Racism, the report found, was not just alive and well. It was a potent force in the lives of Latino hotel workers, African American bus drivers, and Asian women working in high tech computer-related production plants of Silicon Valley.
Given the potency of race in urban/suburban dynamics, it is important to directly ask: Will metropolitics address racial equity? Not as it is currently conceptualized. Regionalism, after all, is simply a strategy of governmental integration and fiscal equity. Yet racial issues are not simply fiscal. How can we be sure that metropolitics focus on issues of race? Here are some suggestions.
Race Up Front
Metro governance proponents argue that tax equity is an appropriate entry point for regional discussion because it "does not require difficult discussions of race, class, and housing." But this approach will only work in efforts to soft-peddle a proposal to suburban communities-and even there the approach is questionable. What may work with white suburbanites will definitely not engage city residents of color. People of color know that race and racism are at the root of the urban crises. Therefore, in order for a reform effort to be taken seriously, issues of racial discrimination must be addressed directly, with clear measures of success and failure.
A good organizing approach would frame a metro governance initiative around issues where people of color are already mobilized: housing and employment discrimination, the quality of public education, and police violence. As the current nationwide protests focused on the New York City police shooting of Amadou Diallo, a 23-year old Guinean street vendor, illustrate, communities of color have consistently organized around police violence, access to education, and employment and housing discrimination. An initiative which builds on these efforts will have a much greater chance of success than one that is framed simply in terms of "fiscal equity."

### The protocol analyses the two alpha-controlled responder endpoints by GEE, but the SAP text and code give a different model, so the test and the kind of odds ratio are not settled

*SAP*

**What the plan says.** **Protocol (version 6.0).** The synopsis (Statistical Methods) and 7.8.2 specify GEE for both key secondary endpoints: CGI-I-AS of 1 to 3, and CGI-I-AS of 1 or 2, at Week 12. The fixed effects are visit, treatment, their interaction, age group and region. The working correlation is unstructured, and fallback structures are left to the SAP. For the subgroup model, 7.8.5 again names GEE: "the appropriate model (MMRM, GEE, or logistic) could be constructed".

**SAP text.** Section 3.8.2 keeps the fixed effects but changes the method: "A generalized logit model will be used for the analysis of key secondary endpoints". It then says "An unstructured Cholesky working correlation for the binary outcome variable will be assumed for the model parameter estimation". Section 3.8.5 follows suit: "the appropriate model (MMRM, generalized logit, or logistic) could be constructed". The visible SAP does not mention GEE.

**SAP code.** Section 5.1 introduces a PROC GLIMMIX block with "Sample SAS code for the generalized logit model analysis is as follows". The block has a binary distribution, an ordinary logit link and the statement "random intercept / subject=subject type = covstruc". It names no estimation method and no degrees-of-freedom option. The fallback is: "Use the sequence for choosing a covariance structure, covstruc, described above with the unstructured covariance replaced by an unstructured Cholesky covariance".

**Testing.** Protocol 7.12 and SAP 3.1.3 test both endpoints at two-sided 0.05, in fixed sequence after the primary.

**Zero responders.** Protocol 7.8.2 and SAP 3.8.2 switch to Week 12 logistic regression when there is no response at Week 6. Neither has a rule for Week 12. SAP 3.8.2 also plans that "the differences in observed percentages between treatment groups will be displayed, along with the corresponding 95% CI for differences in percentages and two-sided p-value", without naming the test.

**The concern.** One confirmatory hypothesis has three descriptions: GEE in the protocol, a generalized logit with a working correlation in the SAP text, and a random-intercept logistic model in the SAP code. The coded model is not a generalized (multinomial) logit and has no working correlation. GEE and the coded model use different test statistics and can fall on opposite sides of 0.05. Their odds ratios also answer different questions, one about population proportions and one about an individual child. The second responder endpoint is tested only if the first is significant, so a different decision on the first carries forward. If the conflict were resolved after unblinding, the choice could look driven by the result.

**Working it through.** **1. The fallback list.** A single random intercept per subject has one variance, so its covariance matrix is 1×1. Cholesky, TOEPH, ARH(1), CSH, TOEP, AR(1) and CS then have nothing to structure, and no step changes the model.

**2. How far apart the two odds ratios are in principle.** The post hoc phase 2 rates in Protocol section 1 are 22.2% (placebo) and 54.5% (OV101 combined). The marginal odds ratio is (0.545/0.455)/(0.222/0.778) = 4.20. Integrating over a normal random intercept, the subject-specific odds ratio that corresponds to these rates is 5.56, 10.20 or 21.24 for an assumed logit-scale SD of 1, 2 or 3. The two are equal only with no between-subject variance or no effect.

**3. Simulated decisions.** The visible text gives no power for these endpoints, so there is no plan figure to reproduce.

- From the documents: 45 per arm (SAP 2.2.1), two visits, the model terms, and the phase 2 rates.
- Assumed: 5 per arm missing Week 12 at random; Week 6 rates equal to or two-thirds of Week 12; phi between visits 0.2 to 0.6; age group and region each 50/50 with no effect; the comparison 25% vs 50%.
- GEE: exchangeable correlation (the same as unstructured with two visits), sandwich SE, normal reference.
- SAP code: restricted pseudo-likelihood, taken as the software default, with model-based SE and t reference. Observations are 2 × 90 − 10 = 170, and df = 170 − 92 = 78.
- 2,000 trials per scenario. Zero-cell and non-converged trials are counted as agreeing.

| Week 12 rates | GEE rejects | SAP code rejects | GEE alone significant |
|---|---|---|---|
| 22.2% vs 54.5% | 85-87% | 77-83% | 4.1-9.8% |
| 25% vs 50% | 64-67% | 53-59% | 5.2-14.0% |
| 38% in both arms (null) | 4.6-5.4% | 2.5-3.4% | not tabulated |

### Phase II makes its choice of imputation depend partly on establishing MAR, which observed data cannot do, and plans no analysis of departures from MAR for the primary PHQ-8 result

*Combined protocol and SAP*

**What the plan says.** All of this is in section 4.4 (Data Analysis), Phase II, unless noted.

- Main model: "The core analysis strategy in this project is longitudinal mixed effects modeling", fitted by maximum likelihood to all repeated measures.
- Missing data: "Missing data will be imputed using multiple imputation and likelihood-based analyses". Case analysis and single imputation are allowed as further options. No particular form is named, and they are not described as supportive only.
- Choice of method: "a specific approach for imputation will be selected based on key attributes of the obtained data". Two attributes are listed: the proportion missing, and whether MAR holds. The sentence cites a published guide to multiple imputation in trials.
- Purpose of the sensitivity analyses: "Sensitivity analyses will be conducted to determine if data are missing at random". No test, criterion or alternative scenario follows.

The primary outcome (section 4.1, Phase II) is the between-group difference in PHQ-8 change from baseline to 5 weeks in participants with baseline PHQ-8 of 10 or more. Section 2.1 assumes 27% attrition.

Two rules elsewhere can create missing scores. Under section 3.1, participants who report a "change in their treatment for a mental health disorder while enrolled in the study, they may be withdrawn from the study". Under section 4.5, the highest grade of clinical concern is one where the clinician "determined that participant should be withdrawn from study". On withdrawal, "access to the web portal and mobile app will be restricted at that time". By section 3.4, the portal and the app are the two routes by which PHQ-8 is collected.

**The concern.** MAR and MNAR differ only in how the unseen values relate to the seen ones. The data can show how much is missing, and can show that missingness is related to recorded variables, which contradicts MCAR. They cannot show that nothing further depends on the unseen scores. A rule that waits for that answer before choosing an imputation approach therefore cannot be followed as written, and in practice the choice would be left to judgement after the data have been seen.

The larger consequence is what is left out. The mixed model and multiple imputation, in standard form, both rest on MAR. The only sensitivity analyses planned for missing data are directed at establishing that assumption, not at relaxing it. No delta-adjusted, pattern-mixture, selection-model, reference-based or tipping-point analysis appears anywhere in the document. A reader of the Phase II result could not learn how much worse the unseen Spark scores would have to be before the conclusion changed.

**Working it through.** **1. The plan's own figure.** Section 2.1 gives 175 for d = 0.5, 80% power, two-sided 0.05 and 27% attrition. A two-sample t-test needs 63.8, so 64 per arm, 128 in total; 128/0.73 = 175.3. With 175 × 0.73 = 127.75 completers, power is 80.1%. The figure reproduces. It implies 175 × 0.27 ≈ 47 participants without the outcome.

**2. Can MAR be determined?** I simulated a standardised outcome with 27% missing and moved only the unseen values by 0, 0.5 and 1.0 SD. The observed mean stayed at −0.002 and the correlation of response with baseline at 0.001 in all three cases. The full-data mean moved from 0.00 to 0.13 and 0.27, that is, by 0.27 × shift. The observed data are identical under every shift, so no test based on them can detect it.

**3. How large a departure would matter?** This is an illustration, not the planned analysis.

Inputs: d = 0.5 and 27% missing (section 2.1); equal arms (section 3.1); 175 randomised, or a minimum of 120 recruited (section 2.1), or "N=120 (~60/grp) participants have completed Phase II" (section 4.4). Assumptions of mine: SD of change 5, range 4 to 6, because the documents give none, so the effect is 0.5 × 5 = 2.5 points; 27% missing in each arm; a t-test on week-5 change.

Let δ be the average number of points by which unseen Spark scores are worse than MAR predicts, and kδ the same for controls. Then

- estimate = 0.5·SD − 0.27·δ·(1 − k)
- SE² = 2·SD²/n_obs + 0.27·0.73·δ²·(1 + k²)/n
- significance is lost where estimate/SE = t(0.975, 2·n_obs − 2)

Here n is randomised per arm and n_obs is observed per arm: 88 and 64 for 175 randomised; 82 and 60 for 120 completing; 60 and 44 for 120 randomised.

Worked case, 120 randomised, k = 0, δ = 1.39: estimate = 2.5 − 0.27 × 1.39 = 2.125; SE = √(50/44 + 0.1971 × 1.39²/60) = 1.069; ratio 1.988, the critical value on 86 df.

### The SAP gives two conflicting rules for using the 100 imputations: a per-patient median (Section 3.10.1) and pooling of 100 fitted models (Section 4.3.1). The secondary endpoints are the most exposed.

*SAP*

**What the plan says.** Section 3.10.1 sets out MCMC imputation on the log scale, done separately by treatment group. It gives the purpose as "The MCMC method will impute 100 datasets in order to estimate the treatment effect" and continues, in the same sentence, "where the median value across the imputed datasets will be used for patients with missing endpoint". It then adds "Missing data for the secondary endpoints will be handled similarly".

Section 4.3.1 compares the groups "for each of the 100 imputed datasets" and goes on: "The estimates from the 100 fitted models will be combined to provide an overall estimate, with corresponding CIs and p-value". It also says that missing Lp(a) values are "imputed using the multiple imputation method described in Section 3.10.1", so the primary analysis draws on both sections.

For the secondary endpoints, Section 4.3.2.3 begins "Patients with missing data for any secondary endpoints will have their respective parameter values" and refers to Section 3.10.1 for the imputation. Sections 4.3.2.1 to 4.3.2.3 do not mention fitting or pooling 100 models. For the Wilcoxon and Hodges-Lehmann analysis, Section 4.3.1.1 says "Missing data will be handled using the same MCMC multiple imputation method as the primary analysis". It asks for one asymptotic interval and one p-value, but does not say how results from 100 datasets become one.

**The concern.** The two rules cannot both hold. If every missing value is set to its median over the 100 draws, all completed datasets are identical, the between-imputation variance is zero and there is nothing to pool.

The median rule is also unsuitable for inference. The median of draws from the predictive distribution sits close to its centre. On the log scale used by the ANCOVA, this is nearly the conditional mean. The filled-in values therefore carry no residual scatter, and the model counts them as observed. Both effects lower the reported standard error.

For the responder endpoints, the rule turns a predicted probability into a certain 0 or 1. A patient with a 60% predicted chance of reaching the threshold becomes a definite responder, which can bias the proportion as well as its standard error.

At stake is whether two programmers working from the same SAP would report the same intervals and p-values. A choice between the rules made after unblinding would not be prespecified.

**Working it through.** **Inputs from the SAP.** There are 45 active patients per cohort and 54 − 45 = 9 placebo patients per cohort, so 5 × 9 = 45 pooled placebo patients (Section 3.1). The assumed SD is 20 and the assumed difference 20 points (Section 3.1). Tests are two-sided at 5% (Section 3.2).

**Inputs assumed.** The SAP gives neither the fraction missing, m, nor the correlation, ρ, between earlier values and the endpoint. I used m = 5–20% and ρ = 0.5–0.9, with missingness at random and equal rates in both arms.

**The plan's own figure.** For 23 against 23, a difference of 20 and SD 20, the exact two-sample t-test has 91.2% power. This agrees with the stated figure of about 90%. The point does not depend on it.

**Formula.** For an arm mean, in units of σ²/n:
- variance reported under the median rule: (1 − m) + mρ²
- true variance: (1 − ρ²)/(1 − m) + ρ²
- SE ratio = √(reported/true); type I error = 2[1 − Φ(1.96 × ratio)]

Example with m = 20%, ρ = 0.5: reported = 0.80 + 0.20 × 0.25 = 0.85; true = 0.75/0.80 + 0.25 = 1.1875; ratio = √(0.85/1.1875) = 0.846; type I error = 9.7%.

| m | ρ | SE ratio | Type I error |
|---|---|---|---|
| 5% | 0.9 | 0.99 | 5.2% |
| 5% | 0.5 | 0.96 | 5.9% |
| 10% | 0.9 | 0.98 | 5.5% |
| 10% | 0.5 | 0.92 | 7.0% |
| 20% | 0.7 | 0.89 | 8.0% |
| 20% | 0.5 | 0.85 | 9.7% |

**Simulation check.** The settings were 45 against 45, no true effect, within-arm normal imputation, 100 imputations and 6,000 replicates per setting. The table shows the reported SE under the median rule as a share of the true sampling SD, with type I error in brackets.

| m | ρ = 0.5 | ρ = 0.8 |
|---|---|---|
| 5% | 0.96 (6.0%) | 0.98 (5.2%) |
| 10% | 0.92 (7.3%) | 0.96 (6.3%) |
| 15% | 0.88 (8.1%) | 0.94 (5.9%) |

In order to address the relationships among housing, employment, and school segregation, the initiative must establish, empower, and fund multi-jurisdictional agencies with the authority to sanction government and other public and private actors for racial discrimination. The leadership of these agencies must be fearless, unimpeachable, and accountable to specific racial justice goals.
A Transparent Process for Involvement and Representation
The process of involving residents from communities of color-including a mechanism for representation-must be clearly explained and organized. This will require that both the racial impact of specific policy proposals and a plan for racial representation on regional planning bodies be well developed and articulated.
Finally, these initiatives must have a clear commitment to urban leadership. As a June 1998 Rockefeller Foundation report on the potential for a metropolitics approach in Los Angeles cautions, "because of the deep racial divisions and inter-jurisdictional divisions between the city and suburbs, it would be in the city’s best interest to allow the inner Los Angeles suburbs and outlying communities to take the lead." While it might be useful to agree to share leadership between urban and suburban interests, it is clear that these interests are not the same. Given the fact that urban areas are currently subsidizing suburban growth, it does not make sense for urban areas to take a back seat in this process and leave the conceptualization of the initiative to political dealmakers of good will.
We’ve already been there and done that.